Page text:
There is no denying that there is a gap in the upper section of Australia’s telco market for premium mobile plans with generous data allowances. The likes of Telstra and Optus only supply a couple of gigabytes of data with their most of their higher range plans.
So, when Vodafone, the telco that is perhaps trying the hardest to win back consumers through crowd-pleasing tactics, announced that it was releasing new ‘premium’ plans, one would assume they are trying to tackle this weakness in the market. Well, apparently not.
Vodafone’s new plans bank on the idea that consumers would opts for extra services and other value adds rather than larger data allowances. It’s the opposite approach to that of the virtual operator space, where many players are trying to offer comparatively large data caps for significantly less cost to tempt consumers off the major players.
Starting at $65 per month –including a handset repayment – customers get infinite voice and text messages, but are hamstrung with only 1.5GB of mobile data on a 4G mobile plan. The plans range up to 5GB per month on a $100, and if that’s not enough Vodafone customers can also pay for a data pack, which starts at 1GB for an extra $10 per month. They’re available with any Vodafone plan.
Analysts were critical of the deals. Informa telco analyst Tony Brown said the plan’s data allowance to be surprisingly limited given that industry's ongoing focus on mobile data. Telecommunications consultant and analyst, Tony Simmons agreed, adding that he can’t imagine a situation where consumers would really need “infinite” voice and text messages - other than in the small to medium enterprise space.
But here’s the add-ons that Vodafone thinks you’ll opt for instead of more data:
- Express access to local phone-based customer service if there’s a problem.
- The ability to make as many calls or texts as you like while overseas in the US, UK and New Zealand (both in the visiting country and to Australia) for just $5 per day.
- They plans are not limited to consumers. The telco confirmed that SME’s can also take-up a Red plan with no repercussions or disconnections from Vodafone. Though companies may want to double check whether they qualify as a SME in Vodafone’s eyes before they rush onto this deal.
- And if you bring your own device, the price of the plan goes down by $15 per month and has no lock-in clause.
Perhaps the real hidden bonus with its premium offering is that Vodafone’s still considering ways to add to it.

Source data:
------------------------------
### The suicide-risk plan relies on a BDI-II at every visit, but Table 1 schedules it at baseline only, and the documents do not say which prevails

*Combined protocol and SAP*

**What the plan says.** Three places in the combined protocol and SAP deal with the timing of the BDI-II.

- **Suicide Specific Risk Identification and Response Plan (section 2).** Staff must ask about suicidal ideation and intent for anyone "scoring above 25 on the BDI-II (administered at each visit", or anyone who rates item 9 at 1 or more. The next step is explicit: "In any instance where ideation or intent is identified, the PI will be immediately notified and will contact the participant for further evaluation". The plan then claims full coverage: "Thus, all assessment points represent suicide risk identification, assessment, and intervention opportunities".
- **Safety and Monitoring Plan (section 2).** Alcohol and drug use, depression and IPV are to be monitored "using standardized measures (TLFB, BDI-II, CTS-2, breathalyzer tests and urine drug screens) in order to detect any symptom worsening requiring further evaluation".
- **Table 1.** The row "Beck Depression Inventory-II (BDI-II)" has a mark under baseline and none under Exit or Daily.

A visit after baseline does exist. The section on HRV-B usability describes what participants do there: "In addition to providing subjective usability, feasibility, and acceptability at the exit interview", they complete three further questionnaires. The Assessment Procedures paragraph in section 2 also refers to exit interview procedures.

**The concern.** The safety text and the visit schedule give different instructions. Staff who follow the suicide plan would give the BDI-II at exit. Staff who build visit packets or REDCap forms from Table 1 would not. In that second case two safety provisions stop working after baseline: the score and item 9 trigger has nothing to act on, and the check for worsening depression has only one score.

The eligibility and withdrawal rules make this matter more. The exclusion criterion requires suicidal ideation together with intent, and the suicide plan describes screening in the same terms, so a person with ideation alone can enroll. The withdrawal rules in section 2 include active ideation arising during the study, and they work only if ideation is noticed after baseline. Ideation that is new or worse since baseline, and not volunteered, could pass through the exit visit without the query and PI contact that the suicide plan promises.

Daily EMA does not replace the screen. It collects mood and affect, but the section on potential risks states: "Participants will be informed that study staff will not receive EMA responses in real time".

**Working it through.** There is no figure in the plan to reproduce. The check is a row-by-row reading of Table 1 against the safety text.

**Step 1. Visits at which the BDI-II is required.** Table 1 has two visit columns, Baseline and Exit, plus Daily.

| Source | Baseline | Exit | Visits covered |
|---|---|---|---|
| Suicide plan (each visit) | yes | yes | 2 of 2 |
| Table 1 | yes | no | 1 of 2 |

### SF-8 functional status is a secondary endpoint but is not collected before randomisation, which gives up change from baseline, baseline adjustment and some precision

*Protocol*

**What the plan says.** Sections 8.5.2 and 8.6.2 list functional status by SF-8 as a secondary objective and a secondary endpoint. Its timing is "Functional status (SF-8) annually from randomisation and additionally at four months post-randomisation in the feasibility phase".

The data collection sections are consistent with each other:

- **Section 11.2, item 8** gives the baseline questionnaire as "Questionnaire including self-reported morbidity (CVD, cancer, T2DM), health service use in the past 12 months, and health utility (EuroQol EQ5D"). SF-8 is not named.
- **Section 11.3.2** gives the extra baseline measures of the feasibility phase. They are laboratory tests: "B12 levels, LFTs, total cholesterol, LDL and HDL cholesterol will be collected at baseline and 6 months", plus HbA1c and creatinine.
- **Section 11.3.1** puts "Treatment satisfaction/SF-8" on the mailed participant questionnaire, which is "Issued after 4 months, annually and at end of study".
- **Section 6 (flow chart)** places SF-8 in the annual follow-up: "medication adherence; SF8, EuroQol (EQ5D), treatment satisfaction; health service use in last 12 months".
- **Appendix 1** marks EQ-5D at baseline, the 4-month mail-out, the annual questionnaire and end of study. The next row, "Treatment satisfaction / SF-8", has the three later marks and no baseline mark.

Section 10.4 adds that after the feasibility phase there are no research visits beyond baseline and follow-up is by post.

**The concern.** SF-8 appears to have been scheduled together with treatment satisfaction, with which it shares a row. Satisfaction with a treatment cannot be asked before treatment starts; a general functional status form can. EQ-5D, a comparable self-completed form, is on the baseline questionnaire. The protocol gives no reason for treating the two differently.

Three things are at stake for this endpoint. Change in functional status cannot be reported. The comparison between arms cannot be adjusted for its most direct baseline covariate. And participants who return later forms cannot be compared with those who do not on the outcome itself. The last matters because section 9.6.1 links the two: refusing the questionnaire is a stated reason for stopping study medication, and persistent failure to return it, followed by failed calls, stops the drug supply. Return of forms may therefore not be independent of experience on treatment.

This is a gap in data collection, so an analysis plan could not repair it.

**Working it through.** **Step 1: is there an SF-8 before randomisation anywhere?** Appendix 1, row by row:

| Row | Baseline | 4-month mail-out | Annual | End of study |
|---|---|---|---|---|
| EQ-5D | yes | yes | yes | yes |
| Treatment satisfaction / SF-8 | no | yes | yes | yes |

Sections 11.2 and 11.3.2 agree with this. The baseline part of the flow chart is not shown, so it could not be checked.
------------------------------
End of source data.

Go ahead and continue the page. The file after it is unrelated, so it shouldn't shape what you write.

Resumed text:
Aside from adding more countries to its roaming agenda, over the course of the trip, Morrow hinted that he’s keeping a close eye on the US telco market, in particular, T-Mobile.
To put this comment in context: T-Mobile is in a similar position to Vodafone, in that it’s seeking to win back customers from the US telco duopoly of AT&T and Verizon.
In order to do this, T-Mobile recently rolled out a rather radical strategy: it announced that it would allow its customers to upgrade their handsets on a six-month basis, rather than locking them into a two year contact. Now, T-Mobile customers just pay a reduced down payment to upgrade rather than waiting for their existing plan to expire.
The plan makes sense given that new handsets are coming out the woodwork every couple of months, and in a vote of confidence on the move, AT&T recently adopted the tactic as well.
There’s nothing to say whether Vodafone will act on Morrow’s musings, but the move makes sense.
Vodafone’s looked into excess data charges, it’s chipping away at international roaming costs; being contractually locked into using old devices is one concern that Vodafone is yet to conquer.
Along with its other perks, a device plan play, could give Vodafone a serious advantage against Optus and, more importantly, Telstra. And as for targeting the virtual operator space, it’s arguable that consumers are just as concerned about accessing the newest technologies as they are about data allowances.
That being said, none of this padding matters if Vodafone’s network isn’t up to scratch. And Vodafone knows it.
The company’s chief marketing officer, Kim Clarke clarified that if Vodafone’s refreshed network, which is still a work in progress, didn’t cover a consumer’s home, office or place that they “play” then they were advised to seek other providers.
According to Clarke, rather than lock customers in, Vodafone would rather let them choose an alternative. It’s a move towards transparency and honesty that Vodafone hopes will address the negativity around its brand.
Time will tell whether this strategy of short-term pain for long term gain makes a dent on public sentiment. But if Vodafone is able to rehabilitate its network ahead of schedule then the gains might come sooner than expected.
Perhaps the more immediate concern will be communicating the added value of its new plans. Many consumers will likely look at the headline figures and immediately question what their getting for their money.
Vodafone’s redefining what the term ‘premium’ means in the telco space, but if it doesn’t sell this point properly, it could backfire on them.
Harrison Polites travelled to New Zealand as a guest of Vodafone Australia and Virgin Airlines Australia.